docs/faq.pod - Parrot FAQ
Parrot is a virtual machine for dynamic languages such as PHP, Perl, Python, Ruby, Scheme, Tcl, etc. It compiles and executes bytecode, but is also designed to act as an interpreter.
The name "Parrot" started with Simon Cozens's April Fool's Joke (http://www.perl.com/pub/a/2001/04/01/parrot.htm) where Larry Wall and Guido van Rossum announced the merger of the Perl and Python languages.
A year later, when we were looking for a name for our virtual machine that could run both Perl and Python, it seemed like a perfect fit.
No. Perl 6 is just one of the languages that will run on Parrot. For information about Perl 6 on Parrot (a.k.a Rakudo), see http://rakudo.org/.
Although Parrot is currently still under development, Parrot has been usable for a long time. The primary way to use Parrot is to write Parrot Intermediate Representation (PIR), described in PDD19. PIR is a high-level assembly language. See the examples directory.
While the languages that are shipped with our pre-release versions of parrot are in varying states of development, many of them are quite functional. See https://trac.parrot.org/parrot/wiki/Languages for information about the various languages that are targeting parrot.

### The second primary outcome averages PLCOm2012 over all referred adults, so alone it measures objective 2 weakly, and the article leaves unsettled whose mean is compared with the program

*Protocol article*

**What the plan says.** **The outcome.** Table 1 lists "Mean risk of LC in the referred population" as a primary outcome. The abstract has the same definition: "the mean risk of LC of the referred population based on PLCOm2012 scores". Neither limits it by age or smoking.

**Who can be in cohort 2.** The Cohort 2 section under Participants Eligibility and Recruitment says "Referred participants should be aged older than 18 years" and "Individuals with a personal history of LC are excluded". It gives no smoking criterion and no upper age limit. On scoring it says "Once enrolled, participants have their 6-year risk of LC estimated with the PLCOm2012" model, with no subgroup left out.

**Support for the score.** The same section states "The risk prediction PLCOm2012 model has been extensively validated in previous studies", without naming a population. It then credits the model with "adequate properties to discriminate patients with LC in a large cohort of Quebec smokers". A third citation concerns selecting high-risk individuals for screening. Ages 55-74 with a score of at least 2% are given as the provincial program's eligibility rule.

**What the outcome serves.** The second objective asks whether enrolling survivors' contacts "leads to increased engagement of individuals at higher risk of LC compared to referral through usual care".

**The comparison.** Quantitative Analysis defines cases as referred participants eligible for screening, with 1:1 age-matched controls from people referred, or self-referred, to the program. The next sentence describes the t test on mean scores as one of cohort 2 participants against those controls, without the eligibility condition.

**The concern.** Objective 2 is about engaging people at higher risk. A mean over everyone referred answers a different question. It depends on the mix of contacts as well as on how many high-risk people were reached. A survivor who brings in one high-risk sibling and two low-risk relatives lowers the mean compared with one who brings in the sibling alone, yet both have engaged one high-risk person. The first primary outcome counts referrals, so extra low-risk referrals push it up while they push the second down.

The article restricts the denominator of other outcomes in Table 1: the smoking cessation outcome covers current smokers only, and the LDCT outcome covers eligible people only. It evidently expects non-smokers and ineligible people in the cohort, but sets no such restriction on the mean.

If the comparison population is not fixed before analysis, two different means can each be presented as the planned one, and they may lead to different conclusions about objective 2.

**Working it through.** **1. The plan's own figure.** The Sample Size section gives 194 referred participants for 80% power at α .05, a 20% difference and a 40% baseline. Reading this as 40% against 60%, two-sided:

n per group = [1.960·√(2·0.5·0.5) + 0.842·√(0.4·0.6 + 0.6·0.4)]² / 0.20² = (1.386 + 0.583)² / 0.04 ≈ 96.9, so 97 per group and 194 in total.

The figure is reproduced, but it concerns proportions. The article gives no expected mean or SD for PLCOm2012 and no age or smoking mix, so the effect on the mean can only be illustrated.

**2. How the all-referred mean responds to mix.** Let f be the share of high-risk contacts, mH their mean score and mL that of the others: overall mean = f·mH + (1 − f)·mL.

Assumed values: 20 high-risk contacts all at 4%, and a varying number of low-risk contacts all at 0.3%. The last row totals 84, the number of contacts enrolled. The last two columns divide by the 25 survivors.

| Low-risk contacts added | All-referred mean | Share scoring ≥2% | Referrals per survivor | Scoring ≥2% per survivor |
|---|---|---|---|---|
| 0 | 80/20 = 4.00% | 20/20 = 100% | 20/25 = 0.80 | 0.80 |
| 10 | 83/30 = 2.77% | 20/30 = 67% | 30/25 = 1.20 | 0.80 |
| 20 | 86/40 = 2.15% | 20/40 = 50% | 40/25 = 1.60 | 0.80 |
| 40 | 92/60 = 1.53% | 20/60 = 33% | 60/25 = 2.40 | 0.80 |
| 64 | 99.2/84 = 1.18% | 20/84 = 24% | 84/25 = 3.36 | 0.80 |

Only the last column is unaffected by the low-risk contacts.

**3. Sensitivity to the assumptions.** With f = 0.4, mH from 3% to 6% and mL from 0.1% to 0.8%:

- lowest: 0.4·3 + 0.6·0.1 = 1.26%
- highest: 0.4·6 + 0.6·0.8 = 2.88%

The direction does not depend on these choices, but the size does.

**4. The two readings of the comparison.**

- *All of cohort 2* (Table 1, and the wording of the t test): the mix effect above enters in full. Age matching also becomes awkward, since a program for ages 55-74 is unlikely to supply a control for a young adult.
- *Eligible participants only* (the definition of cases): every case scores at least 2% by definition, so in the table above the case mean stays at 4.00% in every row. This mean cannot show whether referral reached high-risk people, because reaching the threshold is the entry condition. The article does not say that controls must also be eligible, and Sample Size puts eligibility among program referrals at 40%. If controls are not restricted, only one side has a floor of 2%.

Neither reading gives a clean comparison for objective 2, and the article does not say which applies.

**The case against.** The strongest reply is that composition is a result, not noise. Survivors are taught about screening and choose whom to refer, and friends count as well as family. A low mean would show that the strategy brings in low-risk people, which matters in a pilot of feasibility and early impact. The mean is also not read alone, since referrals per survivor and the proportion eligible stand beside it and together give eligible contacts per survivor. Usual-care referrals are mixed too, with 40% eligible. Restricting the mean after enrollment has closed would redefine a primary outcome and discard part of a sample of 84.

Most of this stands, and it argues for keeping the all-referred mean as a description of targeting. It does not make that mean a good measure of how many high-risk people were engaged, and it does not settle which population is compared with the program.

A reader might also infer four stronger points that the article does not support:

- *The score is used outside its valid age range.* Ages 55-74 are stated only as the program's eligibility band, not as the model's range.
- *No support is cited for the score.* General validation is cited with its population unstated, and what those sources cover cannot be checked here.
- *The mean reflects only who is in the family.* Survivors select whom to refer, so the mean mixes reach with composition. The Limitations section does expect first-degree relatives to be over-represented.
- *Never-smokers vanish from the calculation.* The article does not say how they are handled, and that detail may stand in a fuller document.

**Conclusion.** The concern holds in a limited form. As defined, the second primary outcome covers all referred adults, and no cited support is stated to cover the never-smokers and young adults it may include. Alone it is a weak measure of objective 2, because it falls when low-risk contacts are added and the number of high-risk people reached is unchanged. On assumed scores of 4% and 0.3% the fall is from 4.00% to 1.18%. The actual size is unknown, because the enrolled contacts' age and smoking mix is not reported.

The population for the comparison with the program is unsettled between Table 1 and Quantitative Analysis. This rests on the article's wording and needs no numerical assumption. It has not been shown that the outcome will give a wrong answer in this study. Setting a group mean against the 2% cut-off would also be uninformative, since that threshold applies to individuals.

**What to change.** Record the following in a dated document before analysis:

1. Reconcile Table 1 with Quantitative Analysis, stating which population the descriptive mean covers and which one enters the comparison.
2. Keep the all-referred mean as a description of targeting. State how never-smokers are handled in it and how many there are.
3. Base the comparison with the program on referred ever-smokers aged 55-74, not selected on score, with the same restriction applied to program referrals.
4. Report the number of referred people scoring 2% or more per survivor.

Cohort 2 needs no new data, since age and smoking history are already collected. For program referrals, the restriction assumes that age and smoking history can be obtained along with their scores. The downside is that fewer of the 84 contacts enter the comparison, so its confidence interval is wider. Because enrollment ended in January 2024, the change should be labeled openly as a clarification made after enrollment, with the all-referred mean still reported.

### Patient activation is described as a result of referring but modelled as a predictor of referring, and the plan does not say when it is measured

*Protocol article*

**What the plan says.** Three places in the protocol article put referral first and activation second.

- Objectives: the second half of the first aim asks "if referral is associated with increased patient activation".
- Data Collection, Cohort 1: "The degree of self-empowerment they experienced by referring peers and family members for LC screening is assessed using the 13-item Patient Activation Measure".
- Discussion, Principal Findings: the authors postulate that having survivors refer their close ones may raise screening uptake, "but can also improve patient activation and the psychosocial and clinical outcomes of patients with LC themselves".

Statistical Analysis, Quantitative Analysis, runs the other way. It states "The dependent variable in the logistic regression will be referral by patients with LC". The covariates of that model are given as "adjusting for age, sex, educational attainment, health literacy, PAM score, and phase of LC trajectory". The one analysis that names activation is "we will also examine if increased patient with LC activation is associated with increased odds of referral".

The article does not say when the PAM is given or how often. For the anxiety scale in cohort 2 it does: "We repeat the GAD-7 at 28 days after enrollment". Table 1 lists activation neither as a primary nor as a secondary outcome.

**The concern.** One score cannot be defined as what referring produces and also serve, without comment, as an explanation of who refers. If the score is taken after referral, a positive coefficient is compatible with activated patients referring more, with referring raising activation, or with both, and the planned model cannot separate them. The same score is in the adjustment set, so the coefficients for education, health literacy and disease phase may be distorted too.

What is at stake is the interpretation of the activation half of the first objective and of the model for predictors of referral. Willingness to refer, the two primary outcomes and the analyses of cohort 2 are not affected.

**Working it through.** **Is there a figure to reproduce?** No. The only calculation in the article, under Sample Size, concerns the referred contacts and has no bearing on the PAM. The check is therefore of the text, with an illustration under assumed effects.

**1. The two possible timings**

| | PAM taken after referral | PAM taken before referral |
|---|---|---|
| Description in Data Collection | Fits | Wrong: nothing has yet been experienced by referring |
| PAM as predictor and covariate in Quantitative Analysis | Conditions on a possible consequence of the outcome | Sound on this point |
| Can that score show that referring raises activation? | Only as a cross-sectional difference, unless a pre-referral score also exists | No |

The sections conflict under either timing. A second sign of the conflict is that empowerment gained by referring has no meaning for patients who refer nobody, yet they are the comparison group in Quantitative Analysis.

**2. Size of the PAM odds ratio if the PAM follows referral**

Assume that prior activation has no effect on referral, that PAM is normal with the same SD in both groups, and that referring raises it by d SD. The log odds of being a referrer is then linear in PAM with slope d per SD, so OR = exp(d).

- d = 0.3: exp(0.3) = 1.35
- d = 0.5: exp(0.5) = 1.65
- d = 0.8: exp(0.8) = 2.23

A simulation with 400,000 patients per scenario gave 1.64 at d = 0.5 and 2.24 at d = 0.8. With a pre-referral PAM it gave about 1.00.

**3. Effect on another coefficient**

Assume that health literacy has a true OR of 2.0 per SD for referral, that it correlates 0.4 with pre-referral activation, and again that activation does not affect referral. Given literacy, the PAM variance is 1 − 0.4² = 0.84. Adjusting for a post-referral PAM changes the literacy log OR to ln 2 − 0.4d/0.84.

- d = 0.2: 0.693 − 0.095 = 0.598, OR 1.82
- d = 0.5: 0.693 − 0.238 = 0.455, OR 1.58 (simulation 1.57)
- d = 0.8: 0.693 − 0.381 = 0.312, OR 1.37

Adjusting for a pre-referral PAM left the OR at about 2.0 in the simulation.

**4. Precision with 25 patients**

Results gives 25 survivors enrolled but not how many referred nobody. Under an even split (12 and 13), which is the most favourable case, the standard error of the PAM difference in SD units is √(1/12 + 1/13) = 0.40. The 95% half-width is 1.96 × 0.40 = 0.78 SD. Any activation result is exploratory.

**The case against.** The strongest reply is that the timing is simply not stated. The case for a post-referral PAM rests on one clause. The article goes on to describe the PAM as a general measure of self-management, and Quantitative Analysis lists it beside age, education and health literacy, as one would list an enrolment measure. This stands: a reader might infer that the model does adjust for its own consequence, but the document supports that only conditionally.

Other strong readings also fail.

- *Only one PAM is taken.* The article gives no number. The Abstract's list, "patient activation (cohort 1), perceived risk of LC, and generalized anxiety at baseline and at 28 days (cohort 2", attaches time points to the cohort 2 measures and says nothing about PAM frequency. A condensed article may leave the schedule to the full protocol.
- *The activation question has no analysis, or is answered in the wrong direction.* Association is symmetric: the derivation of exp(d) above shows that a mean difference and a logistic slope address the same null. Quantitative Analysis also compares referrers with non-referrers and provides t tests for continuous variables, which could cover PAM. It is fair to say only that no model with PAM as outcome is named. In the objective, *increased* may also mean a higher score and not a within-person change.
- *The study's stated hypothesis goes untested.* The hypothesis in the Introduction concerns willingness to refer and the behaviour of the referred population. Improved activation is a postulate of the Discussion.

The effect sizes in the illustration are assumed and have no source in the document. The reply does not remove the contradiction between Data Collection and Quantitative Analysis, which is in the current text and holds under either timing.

While much of the build system currently uses perl 5.8.0, the parrot runtime is C89.
Stack-based virtual machines and interpreters (JVM, .NET, Perl5, etc) are both common and successful. However, register-based implementations give us a number of benefits: Less code needed to manipulate the stack frequently, access to decades of optimization for register-based hardware, and a minimization of stack overflow security problems. For many programmers, our register architecture just feels more normal than doing everything on a stack too.
The most common issues are:
- License compatibility
Parrot uses the Artistic License 2.0, which is compatible with the GNU GPL. This means you can combine Parrot with GPL'ed code.
- Platform compatibility
Parrot has to work on most of Perl 5's platforms, as well as a few of its own. Perl 5 runs on eighty platforms; Parrot must run on Unix, Windows, Mac OS (X and Classic), VMS, Crays, Windows CE, and Palm OS, just to name a few. Among its processor architectures will be x86, SPARC, Alpha, IA-64, ARM, and 68x00 (Palms and old Macs). If something doesn't work on all of these, we can't use it in core Parrot.